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Nel files motion to dismiss Iwatani’s wrongdoing case

Nel is employing a defense strategy to have the case dismissed primarily on procedural grounds, asserting that the complaint does not meet the required legal standards to proceed to trial.

Nel ASA last week filed a motion to dismiss a wrongdoing case brought by Iwatani Corporation of America over the problematic deployment of hydrogen fueling stations in California.

In its motion to dismiss the case brought by Iwatani, Nel presents several legal arguments challenging the sufficiency of Iwatani’s First Amended Complaint (FAC) under federal and state legal standards, with the response largely centered on procedural grounds.

Iwatani, one of Japan’s largest industrial gas companies, alleges that Nel and former and current executives, including its CEO, engaged in deceptive practices, such as misrepresenting the capabilities and reliability of their hydrogen fueling stations, known as H2Stations, which were sold to Iwatani in 2019 and later deployed in California with disastrous results.

Nel argues that Iwatani’s FAC fails to state a claim upon which relief can be granted. Specifically, Nel contends that the FAC does not meet the requirements for pleading fraud (under Rule 9(b)) and that the economic loss rule bars Iwatani’s claims for fraud and related torts, as these claims seek recovery for purely economic losses that are typically recoverable under contract law, not tort law.

Lawyers for Nel also invoke the economic loss rule, which limits plaintiffs to contractual remedies for purely economic or commercial losses, to argue that Iwatani’s fraud and related tort claims are inappropriate. Nel asserts that Iwatani’s allegations involve disappointed expectations rather than misconduct that would warrant a tort-based recovery.

  1. Insufficiency of Fraud Allegations (Federal Rule of Civil Procedure 9(b)):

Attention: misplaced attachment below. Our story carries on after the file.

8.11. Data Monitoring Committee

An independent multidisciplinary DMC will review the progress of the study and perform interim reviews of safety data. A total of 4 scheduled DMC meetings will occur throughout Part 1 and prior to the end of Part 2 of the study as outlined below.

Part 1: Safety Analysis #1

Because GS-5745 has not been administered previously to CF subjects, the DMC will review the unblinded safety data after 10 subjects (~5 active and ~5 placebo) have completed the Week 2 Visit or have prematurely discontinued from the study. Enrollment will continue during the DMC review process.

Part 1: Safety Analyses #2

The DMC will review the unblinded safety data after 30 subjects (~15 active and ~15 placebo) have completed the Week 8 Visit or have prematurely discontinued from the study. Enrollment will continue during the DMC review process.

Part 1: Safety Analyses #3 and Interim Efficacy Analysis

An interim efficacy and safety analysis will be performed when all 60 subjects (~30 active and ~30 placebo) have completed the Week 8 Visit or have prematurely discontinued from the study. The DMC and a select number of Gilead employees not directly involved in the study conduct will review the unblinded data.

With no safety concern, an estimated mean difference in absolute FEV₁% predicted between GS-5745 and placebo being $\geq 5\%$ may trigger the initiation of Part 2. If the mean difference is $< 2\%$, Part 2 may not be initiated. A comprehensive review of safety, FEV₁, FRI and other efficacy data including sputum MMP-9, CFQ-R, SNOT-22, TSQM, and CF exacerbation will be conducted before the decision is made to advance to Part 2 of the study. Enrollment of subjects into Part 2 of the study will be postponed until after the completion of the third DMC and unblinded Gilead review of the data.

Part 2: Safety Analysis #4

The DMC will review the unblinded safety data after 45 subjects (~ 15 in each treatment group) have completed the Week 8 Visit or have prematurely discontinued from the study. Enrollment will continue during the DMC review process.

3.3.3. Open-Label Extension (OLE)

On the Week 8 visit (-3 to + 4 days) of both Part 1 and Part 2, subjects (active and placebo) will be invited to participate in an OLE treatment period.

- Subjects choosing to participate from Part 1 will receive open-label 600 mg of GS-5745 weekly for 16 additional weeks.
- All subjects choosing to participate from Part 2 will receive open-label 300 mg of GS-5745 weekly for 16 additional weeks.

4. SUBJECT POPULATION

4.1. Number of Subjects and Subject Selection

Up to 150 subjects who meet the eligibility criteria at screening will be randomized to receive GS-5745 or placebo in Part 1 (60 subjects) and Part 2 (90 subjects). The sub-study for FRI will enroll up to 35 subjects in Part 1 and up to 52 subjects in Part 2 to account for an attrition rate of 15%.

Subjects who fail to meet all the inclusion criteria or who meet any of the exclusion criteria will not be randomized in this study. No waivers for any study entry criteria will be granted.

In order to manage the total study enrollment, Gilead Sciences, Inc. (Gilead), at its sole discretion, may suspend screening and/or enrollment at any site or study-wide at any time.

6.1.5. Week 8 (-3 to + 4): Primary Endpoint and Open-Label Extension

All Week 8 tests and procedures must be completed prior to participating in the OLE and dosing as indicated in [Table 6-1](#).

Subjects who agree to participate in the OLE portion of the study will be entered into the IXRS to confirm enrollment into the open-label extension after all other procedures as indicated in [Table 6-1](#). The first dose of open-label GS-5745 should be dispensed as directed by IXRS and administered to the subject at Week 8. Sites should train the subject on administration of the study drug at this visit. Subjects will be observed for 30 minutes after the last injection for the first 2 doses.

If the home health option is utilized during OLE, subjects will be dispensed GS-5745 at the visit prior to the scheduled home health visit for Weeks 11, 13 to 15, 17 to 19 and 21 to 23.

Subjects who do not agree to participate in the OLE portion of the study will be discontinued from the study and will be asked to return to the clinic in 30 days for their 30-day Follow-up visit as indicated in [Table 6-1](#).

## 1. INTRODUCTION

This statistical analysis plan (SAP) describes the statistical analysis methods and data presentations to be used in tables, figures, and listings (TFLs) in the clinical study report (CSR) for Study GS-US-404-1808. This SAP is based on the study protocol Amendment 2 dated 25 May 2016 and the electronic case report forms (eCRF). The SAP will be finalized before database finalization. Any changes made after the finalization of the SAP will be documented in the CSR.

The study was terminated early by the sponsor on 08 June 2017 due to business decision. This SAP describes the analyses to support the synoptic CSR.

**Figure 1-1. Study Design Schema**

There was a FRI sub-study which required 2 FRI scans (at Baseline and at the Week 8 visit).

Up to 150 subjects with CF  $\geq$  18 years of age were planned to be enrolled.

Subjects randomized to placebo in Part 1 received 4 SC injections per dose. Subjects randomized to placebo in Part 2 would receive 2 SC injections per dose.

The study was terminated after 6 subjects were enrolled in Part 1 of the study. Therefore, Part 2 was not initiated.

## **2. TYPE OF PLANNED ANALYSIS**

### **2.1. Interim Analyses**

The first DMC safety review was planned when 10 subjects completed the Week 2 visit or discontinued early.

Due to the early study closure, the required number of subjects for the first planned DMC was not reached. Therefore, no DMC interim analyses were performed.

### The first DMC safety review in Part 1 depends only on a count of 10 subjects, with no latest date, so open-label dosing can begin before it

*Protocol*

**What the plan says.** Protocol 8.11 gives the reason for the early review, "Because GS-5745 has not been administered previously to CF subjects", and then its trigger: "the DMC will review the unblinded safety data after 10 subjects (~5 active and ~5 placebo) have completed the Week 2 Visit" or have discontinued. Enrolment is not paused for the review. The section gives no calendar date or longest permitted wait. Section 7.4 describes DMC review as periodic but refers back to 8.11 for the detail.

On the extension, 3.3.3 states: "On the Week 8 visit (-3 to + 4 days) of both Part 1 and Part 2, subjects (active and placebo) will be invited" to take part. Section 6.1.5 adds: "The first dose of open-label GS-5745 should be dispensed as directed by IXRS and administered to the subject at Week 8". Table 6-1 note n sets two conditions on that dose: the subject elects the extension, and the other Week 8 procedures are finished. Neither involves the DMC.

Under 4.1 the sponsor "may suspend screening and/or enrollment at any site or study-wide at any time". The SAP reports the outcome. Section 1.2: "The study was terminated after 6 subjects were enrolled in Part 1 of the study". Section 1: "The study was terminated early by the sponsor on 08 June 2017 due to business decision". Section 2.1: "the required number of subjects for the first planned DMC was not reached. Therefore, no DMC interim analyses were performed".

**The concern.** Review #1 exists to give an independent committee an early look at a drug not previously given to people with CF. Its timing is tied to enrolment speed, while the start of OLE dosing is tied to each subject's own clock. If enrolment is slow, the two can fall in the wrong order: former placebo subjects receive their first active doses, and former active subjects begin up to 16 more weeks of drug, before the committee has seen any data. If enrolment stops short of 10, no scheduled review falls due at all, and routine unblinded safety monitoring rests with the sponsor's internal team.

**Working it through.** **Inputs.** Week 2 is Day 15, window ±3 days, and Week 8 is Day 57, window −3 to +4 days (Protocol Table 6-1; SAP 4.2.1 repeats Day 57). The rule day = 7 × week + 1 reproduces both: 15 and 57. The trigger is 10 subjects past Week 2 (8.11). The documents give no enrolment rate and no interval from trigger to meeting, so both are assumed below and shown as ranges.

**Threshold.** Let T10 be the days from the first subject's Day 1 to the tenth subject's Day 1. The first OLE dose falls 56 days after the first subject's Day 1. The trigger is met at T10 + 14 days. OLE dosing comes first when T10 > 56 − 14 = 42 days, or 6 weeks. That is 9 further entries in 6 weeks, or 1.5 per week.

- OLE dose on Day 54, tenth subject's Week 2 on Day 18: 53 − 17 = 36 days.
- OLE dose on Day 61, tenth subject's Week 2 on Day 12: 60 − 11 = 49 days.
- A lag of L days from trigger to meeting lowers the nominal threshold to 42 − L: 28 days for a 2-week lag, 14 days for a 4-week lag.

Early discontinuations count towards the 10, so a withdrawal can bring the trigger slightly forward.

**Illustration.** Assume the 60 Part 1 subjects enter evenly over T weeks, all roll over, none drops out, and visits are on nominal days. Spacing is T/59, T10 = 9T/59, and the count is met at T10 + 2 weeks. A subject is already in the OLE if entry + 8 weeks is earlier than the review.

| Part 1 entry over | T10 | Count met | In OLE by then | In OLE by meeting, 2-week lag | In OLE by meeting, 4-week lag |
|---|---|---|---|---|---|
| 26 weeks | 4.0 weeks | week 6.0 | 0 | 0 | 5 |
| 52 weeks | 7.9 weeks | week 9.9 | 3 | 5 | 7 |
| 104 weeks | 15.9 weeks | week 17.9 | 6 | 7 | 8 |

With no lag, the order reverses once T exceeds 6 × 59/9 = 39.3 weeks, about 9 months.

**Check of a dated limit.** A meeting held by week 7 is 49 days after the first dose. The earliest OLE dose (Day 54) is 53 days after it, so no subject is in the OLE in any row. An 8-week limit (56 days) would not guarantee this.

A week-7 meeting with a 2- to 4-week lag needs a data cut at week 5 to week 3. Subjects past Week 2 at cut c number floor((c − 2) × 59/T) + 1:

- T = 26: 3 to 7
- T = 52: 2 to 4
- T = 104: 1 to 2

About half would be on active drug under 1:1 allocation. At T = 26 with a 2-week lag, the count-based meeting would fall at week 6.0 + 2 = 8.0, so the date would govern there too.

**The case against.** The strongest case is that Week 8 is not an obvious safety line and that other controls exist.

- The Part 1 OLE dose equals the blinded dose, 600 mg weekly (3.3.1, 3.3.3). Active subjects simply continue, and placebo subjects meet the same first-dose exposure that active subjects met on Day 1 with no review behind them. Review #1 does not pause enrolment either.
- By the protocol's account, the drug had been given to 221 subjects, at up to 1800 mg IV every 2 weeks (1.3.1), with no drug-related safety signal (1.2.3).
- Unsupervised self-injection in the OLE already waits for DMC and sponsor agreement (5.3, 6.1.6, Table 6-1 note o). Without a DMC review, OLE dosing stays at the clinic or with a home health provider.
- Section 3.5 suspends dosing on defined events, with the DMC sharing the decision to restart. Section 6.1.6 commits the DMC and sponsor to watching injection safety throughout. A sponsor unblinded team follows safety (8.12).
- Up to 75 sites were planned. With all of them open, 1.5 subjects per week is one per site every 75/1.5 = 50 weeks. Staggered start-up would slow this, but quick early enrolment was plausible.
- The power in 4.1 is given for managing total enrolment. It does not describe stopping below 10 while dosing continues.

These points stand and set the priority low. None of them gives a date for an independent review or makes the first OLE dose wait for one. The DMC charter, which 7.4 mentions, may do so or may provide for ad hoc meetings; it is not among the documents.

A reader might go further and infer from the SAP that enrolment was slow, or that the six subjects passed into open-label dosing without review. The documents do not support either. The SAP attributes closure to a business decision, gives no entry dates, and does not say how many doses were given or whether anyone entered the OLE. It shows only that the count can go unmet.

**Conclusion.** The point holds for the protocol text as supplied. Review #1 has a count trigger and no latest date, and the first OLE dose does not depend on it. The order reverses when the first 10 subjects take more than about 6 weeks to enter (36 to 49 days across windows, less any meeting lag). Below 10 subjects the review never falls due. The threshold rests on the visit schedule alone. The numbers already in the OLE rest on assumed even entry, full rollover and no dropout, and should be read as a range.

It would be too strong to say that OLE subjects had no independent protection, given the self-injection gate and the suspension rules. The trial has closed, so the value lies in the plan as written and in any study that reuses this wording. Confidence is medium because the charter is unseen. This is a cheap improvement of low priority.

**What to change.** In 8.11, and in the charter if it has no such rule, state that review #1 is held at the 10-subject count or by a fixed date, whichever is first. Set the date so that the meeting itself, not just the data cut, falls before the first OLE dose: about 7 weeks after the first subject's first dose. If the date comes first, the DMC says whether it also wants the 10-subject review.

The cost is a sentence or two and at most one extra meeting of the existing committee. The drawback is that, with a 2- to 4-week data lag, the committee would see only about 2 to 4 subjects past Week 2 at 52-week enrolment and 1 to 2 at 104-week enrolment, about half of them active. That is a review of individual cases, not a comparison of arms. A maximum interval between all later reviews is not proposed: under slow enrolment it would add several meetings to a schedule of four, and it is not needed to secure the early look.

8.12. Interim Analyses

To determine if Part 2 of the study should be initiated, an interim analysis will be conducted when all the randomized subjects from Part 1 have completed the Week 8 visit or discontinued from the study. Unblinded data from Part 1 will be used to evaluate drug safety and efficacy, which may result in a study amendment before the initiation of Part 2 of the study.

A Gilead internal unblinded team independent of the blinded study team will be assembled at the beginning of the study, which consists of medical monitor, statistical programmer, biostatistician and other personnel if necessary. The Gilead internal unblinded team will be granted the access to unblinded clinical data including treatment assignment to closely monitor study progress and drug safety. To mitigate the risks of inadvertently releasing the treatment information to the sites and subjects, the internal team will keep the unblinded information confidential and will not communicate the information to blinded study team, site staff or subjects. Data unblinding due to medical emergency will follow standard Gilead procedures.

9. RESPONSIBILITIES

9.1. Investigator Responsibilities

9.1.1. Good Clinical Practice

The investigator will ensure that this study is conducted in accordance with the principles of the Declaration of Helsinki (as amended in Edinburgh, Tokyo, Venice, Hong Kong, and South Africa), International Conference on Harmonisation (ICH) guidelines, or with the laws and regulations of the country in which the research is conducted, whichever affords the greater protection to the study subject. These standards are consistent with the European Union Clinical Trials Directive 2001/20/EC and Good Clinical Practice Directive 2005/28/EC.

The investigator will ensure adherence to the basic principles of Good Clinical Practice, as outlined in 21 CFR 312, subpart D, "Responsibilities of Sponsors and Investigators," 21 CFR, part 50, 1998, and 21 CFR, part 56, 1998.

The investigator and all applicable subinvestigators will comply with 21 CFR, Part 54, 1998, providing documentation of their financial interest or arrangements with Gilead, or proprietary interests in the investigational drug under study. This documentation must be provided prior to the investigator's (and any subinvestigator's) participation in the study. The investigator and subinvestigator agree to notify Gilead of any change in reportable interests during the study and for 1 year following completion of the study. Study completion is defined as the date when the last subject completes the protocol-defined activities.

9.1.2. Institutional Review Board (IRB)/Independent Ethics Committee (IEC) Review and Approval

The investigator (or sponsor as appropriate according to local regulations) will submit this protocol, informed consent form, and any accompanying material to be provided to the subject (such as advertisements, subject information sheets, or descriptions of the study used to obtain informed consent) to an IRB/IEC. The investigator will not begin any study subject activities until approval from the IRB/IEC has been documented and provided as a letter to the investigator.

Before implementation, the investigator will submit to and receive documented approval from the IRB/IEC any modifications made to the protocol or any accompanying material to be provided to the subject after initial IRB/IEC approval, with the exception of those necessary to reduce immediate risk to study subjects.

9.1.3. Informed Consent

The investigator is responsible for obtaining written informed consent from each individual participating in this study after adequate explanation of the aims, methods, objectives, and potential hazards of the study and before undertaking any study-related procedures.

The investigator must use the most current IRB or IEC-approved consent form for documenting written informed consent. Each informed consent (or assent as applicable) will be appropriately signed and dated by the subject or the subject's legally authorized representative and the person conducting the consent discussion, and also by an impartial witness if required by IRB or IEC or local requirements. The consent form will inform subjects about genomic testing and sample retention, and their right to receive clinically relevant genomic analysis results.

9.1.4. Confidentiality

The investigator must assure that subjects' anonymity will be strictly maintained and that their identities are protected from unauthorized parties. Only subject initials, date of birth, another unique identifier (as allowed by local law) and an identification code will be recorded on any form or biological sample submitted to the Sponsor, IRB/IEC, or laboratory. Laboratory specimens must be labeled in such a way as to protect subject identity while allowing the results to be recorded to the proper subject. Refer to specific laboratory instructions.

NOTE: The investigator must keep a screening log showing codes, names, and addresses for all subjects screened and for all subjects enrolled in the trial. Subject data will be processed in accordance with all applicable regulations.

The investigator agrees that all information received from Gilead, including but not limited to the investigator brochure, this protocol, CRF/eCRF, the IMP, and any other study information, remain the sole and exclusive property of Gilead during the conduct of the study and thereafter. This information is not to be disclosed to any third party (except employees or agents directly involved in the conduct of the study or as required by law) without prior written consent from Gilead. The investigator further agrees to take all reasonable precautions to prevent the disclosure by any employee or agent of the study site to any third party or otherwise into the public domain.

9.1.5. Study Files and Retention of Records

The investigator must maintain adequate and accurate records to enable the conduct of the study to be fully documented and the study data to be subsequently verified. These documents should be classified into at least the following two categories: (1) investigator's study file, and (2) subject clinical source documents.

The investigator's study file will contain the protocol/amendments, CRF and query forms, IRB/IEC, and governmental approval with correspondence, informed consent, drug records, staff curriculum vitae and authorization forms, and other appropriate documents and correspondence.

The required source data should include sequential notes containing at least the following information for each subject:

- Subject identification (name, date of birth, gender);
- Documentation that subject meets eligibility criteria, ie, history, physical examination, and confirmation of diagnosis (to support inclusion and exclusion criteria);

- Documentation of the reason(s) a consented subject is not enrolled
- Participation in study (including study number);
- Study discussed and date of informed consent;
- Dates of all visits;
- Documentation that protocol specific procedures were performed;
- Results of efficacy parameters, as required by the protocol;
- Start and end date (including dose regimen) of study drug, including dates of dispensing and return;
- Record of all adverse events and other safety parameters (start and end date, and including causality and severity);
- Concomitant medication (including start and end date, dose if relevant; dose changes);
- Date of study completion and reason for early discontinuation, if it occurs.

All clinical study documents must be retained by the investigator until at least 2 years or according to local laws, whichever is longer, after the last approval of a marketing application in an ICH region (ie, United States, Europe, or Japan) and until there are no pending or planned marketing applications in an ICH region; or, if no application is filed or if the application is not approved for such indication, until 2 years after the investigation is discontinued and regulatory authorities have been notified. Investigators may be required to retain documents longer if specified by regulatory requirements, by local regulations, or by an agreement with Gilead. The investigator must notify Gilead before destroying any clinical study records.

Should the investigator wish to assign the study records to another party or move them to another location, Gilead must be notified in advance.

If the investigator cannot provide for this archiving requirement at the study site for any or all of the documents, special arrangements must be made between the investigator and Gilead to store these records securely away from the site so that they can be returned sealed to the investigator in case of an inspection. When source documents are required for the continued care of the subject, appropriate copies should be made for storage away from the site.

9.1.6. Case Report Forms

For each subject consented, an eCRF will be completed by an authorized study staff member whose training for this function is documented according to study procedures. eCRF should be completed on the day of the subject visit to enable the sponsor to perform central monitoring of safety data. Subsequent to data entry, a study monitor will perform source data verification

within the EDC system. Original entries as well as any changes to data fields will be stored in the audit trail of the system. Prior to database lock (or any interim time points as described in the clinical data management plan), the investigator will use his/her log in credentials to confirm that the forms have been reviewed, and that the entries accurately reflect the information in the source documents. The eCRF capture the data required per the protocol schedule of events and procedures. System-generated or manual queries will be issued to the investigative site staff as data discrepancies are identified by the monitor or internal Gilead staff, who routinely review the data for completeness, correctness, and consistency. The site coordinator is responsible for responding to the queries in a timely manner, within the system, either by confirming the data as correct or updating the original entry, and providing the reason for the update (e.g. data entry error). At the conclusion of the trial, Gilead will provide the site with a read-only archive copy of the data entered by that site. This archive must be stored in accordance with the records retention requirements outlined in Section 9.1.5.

• Nel claims that Iwatani’s FAC fails to sufficiently allege fraud. Rule 9(b) requires that the circumstances constituting fraud be stated with particularity. Nel argues that Iwatani’s allegations do not specify who made the fraudulent statements, when these statements were made, or how the statements were fraudulent.
  2. Specific Challenges to Various Counts:
    • Fraud Claims: Nel argues that the FAC lumps all defendants together without distinguishing their roles or specifying the fraudulent acts they individually committed.
    • Unfair Competition and Other Claims: Similar to the fraud claims, Nel argues that other claims like unfair competition, breach of contract, and declaratory relief are also inadequately pleaded because they rely on the same insufficiently detailed allegations of wrongdoing.
  3. Lack of Specificity in Allegations:
    • Nel highlights that Iwatani fails to provide the specific details necessary to link alleged misrepresentations to specific defendants, thus failing to give adequate notice to each defendant about the nature of the alleged misconduct for which they are individually responsible.

In a separate motion to dismiss the charges brought by Iwatani against individual defendants Jon André Løkke, Stein Ove Erdal, Håkon Volldal, and Robert Borin, Nel presents several key arguments focused on jurisdictional issues, specifically challenging the personal jurisdiction of the United States District Court, Central District of California over these non-resident individual defendants. 

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